The distinction between managing an entity and managing an entity’s identity is important. Managing identities can have side effects that impact the entity, but won’t necessarily. For instance, an attempt to manage an entity via identity management will at best be indirect, and at worst a complete failure.

For example, in geolocation applications, an entity’s location might be one of its identities. The entity might even be addressed (identified) by its location. Performing a particular identity management activity could affect the location data attribute in the identity register. But this change would have no effect on the entity’s actual position. In the best-case scenario, there would be additional mechanisms in place to take the identity management data and translate it into action that would in turn affect the entity itself, such as commanding it to move to the new location. This could work if the entity was a mobile machine, but would obviously fail if it were a factory building (the worst-case scenario).

The limitations of identity management are particularly significant for IoT devices. Identity management is no substitute for proper device management; rather, the two need to work in parallel. Device lifecycle changes must be supported by identity management activities.

The identity management lifecycle

Figure 1 provides an example of the lifecycle of an identity in terms of states and state transitions. This example is a modified version of the reference lifecycle model in ISO/IEC 24760–1:2011 [1]. Other lifecycle models may also be used, depending on the specific purpose of the particular identity. An IDMS supports the creation, provisioning, maintenance and decommissioning of identities throughout the lifecycle of a particular type of identity [1] following its lifecycle model. The lifecycle example in Figure 1 manages an identity within a specific domain. However, we know an entity can have more than one related identity within the same domain, or multiple identities spread over several domains. As a result, the requirements for a real-world IDMS extend beyond merely transitioning through the states for an identity.


Figure 1: Example of an identity lifecycle

The scenario involving multiple identities that is easiest to manage is when the related identities are within the same domain and under the control of the same authority. At the other end of the spectrum are scenarios in which the identities are in different domains, and are controlled by different authorities, and the relevant IDMSs are not able to communicate with each other.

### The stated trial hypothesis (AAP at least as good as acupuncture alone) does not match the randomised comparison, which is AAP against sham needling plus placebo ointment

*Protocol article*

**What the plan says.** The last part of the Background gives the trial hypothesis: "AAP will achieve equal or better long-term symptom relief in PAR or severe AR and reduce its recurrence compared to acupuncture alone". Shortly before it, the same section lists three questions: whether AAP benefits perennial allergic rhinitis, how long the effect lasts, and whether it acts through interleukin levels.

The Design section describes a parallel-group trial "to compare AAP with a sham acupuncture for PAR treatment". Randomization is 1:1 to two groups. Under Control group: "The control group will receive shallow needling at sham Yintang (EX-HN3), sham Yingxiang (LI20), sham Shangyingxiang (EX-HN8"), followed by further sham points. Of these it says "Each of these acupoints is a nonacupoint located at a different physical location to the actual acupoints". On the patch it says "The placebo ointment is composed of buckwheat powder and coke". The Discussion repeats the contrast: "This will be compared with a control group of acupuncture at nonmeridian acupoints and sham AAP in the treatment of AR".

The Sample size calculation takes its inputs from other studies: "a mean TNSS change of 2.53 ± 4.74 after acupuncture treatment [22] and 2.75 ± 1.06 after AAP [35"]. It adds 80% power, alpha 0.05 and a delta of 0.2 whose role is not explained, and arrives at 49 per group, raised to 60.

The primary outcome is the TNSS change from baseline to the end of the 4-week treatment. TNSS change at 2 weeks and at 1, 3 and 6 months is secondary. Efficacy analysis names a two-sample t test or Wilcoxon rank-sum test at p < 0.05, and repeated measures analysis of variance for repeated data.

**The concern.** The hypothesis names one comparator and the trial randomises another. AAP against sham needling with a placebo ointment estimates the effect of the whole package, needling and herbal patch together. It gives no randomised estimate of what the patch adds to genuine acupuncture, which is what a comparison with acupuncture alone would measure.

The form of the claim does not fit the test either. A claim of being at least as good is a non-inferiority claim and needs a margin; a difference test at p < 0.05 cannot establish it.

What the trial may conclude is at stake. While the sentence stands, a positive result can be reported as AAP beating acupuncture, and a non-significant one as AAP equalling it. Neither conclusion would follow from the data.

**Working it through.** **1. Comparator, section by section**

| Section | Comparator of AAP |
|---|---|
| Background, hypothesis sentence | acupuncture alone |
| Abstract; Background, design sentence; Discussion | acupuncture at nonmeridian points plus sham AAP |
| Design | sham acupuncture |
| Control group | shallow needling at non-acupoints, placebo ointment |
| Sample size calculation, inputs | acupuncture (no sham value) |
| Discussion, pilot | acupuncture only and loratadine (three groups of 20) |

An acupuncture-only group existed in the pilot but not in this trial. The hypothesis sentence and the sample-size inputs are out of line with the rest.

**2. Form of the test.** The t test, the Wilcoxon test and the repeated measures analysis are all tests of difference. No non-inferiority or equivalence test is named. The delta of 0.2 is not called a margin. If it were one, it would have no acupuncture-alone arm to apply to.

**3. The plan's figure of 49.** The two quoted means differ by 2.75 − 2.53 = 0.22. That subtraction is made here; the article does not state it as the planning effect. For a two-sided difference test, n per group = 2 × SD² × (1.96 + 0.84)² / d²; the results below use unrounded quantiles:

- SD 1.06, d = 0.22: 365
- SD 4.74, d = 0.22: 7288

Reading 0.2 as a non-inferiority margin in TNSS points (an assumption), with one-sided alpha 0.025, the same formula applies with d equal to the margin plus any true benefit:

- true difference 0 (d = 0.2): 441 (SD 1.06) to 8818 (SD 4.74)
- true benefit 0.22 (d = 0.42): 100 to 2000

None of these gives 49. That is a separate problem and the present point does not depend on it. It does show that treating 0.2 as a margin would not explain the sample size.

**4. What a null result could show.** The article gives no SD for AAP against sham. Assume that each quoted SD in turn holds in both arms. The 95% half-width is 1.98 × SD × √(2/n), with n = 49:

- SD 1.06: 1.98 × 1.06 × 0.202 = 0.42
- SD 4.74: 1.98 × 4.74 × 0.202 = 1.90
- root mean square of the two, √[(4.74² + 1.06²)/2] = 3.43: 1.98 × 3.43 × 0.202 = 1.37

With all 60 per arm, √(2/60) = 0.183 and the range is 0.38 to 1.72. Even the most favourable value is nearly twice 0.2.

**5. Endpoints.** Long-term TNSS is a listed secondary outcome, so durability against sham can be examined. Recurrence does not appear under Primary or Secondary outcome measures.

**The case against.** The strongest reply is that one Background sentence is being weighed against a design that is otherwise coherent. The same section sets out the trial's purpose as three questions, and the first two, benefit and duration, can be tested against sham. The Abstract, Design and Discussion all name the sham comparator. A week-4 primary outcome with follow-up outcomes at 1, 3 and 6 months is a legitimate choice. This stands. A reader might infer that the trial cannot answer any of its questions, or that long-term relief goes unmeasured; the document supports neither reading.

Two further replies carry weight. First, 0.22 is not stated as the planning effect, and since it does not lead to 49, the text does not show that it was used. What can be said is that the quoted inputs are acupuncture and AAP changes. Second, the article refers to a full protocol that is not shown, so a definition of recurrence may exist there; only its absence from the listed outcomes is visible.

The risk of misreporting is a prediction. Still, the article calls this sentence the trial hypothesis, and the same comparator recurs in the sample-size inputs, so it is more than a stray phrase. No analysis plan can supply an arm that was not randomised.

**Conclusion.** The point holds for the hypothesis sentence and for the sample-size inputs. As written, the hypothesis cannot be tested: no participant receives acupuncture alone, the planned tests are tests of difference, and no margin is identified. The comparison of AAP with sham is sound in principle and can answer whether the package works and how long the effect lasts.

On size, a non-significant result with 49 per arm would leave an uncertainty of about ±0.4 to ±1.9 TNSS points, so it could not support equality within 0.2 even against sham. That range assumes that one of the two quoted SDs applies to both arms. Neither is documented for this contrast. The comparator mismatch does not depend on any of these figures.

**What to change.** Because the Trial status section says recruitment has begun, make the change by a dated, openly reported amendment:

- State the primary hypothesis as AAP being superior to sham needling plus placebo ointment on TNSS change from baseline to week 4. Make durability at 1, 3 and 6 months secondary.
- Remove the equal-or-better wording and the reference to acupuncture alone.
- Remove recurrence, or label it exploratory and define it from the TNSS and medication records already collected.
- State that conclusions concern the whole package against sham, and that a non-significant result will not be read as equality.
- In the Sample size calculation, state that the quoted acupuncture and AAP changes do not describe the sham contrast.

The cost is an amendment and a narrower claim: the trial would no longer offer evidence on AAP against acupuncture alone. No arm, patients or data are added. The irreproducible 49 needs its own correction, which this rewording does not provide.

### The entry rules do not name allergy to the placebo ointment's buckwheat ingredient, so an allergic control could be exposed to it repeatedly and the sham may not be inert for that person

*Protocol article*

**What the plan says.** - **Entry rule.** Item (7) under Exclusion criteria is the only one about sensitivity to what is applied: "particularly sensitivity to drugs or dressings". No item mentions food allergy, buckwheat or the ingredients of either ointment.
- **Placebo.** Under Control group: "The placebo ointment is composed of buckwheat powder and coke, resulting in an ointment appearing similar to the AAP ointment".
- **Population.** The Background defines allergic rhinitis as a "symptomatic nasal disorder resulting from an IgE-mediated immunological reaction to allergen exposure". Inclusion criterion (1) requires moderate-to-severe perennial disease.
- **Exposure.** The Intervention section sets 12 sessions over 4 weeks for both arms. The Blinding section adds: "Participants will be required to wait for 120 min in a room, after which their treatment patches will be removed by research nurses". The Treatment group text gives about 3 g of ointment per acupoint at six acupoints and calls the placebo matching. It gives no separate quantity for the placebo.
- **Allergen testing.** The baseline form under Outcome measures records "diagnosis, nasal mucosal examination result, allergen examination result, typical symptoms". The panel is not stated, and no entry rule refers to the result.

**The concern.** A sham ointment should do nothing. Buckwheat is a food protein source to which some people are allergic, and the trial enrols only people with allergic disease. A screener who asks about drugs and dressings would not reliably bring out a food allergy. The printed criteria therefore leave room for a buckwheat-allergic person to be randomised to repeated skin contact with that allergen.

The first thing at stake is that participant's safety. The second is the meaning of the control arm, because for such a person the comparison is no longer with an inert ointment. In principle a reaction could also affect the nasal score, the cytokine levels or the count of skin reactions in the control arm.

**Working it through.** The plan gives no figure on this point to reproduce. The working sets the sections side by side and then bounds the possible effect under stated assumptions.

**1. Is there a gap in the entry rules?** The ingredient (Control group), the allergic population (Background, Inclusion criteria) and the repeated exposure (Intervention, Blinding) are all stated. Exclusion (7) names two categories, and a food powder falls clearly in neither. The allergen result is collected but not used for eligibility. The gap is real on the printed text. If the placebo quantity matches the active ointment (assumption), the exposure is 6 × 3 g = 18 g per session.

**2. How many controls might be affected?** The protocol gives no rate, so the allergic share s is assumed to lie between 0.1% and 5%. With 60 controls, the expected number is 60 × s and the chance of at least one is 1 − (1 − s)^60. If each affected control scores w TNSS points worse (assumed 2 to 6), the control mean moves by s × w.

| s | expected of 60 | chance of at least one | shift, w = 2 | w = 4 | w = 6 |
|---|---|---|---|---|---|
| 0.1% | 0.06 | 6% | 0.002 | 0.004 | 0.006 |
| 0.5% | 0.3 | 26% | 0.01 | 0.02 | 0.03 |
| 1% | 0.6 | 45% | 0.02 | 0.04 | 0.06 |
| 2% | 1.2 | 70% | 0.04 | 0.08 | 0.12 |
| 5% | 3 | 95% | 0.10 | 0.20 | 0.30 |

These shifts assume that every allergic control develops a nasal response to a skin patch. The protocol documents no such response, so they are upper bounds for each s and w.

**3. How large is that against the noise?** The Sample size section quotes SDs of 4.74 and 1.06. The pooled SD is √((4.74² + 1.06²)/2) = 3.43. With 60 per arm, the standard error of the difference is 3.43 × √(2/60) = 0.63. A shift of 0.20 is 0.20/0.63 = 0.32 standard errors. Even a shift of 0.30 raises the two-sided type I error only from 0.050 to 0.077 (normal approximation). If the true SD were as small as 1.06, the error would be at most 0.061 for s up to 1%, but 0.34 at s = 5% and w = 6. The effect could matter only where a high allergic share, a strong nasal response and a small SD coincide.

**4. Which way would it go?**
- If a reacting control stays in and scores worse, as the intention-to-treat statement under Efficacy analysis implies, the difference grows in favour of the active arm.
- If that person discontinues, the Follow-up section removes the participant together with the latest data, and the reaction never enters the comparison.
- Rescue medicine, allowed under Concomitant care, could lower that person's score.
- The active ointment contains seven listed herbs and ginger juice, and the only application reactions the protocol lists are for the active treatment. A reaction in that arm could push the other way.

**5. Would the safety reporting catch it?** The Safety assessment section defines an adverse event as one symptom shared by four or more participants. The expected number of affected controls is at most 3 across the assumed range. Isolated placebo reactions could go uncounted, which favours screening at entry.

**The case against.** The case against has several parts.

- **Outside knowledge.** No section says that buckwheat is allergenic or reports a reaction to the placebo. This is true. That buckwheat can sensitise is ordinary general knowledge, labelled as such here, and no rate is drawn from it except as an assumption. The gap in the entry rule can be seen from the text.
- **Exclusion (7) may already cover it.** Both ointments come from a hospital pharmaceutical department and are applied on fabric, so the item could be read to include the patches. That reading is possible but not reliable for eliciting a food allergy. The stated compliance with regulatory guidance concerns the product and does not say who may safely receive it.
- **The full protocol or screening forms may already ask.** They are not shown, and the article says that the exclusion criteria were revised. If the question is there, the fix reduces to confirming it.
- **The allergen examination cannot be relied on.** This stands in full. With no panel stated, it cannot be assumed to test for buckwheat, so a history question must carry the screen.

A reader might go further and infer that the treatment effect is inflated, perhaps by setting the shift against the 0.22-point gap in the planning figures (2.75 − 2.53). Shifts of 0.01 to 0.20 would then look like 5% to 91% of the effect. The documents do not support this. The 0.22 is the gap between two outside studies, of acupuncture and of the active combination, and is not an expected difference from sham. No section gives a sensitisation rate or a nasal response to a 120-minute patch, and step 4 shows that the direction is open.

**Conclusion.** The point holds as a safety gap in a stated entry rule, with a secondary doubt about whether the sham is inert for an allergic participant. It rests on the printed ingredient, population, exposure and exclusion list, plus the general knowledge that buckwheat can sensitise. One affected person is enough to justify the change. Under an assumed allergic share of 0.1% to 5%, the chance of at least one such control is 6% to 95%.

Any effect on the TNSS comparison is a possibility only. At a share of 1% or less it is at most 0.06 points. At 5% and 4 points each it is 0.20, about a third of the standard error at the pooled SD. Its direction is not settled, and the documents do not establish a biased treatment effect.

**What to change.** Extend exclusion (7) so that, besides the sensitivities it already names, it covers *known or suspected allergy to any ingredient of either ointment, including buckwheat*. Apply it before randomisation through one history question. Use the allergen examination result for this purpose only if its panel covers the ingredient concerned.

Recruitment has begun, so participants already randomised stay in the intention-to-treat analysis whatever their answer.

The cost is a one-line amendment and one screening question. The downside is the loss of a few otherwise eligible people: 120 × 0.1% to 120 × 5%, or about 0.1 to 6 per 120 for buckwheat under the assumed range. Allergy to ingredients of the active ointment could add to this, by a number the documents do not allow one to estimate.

Figure 2 illustrates the relationship between IDMS coupling and domains, and its impact on the relative difficulty of managing identity data. In cases where there is no communication between IDMSs, manual intervention and handling are mandatory. Such cases are therefore best avoided.


Figure 2: Relative difficulty of managing related identity data

Cross-domain management architectures

Two common cross-domain identity management architectures are particularly relevant to IoT identity management. The first, shown in Figure 3, uses one IDMS for coordination, giving it special authority among its peers.


Figure 3: Centrally coordinated IDMSs

The architecture shown in Figure 3 is similar to an architecture used in network management, in which individual element managers are each responsible for managing a particular network element, and a network management system coordinates network-wide issues above the element management layer. The architecture can be enhanced by adding hierarchy levels with intermediate coordinating IDMSs.

Figure 4 shows the second common architecture, in which the various IDMSs coordinate with other IDMSs on a peer-to-peer basis. Note that not every IDMS coordinates with every other IDMS; this depends on whether there is any need for them to coordinate, as well as technical or administrative limitations.

There are no hard and fast rules dictating which architecture is preferable. Other architectures also exist, including hybrid versions of the architectures presented in Figure 3 and 4. Practitioners need to consider their existing systems and any administrative barriers they may have, and make compromises, adapting their integrations to suit their particular circumstances. Ideally, they should establish one of the architecture options as the primary one and add diverging IDMS and management subsystems as satellite systems in isolated areas.


Figure 4: Peer-to-peer coordination

Techniques to build a coordinating system

There are technical and administrative issues to overcome when building a coordinating system. The technical issues begin with the communication layer. The individual IDMSs that should take part in cross-domain identity management as shown in Figure 3 and 4 need to communicate in some way – typically via the TCP/IP suite. When faced with legacy protocols on the network layer [2], an adaptation to IP should be considered. Which protocols to use on layers above the transport layer (particularly the application layer) is both a technical and an administrative decision.

Administration of cross-domain identity management includes the creation of an identity federation: “[an] agreement between two or more domains specifying how identity information will be exchanged and managed for cross-domain identification purposes.” [1] The system that is subsequently built according to this agreement is typically also known as an identity federation.

Single sign-on identity federation